Thursday, July 18, 2013

Watson Dollar

Autism Light #287 is Watson Dollar. 

Watson Dollar is a 20 year old man with autism from Magee, Mississippi in the Jackson Metropolitan Statistical Area. After two decades of silence, Watson has amazingly started to communicate with the use of his iPad. Watson Dollar is an Autism Light for demonstrating to the world that communication can surface even later on in the life of someone with autism.

Watson Dollar's last word was uttered in 1993, when he said "Lights" before having surgery on his ears. He was diagnosed with autism on May 17, 1993. Through the years Watson remained silent although he was given speech therapy to try and help him communicate. His mother Pam Dollar said in the video included in this post, "Never give up, because that big breakthrough can come when you least expect it. Watson was 20 years old when this big breakthrough came for him. And at that point we just assumed we probably were where we were going to be."

On November 11, 2011, Watson Dollar miraculously communicated his first words in two decades through his iPad in a conversation with his mother. The words he typed was part of a discussion about not using his mother's glass because she was sick. He then typed the words, "I love you, Mom. Very much (Source)."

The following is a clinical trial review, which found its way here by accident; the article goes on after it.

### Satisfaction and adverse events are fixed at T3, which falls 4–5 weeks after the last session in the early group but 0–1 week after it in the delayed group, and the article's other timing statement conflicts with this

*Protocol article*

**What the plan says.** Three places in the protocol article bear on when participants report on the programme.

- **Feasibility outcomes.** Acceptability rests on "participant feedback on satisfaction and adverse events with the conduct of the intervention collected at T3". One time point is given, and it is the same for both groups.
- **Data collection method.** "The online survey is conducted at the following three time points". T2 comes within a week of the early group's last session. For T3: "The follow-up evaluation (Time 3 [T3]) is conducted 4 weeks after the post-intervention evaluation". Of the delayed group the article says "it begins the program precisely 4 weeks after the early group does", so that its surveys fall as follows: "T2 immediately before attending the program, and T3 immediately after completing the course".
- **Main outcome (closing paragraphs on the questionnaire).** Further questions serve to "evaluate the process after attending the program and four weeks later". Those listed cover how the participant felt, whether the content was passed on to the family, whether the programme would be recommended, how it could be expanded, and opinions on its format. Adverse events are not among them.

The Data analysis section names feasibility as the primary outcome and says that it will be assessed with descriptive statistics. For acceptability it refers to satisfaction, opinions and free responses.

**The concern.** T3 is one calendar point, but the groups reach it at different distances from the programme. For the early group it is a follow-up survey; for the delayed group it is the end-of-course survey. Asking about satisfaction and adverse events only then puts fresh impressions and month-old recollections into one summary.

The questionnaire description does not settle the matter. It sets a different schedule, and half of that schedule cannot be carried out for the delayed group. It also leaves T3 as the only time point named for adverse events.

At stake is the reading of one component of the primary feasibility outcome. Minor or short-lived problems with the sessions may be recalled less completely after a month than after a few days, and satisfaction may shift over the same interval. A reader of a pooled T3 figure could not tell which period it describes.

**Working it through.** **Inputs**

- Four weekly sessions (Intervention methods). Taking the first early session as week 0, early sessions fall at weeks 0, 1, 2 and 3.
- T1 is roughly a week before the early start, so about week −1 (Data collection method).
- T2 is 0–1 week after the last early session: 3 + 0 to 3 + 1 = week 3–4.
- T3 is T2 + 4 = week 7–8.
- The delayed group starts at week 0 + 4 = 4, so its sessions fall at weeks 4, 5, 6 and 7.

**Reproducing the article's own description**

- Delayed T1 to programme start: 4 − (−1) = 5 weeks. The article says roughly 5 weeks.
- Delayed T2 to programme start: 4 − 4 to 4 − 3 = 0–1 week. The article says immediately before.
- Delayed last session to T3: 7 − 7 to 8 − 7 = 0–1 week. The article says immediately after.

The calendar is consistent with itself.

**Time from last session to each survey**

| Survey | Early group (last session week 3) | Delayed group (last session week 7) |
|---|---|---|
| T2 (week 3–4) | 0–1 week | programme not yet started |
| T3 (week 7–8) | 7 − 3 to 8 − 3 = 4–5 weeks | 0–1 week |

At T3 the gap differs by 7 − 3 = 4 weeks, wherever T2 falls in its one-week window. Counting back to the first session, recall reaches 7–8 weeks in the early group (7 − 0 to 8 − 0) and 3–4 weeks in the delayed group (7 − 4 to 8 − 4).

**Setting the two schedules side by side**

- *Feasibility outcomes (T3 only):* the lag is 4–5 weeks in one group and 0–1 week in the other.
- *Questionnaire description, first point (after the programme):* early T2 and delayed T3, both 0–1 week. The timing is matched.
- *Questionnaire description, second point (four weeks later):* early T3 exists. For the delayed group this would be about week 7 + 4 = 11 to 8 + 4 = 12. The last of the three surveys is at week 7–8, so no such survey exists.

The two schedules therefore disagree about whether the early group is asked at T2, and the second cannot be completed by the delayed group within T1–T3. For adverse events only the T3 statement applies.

Emily Le Coz of The (Jackson, Mississippi) Clarion Ledger wrote a news story on Watson Dollar's communication. In the video below Emily Le Coz explains that now that Watson can communicate he has goals to develop friends, erase false stereotypes about autism, and to find a job.


When the news broke recently of Watson Dollar's breakthrough, it served as a bright light to the autism community. Watson Dollar is a living example that has given many parents of older children precious hope that they can hold on to.

Special thanks to Watson Dollar for being an Autism Light. We look forward to hearing more from Watson as his communication serves as an inspiration and window into the world of one who has autism.

Autism Light honors diverse heroes to the world of autism.

No comments:

Post a Comment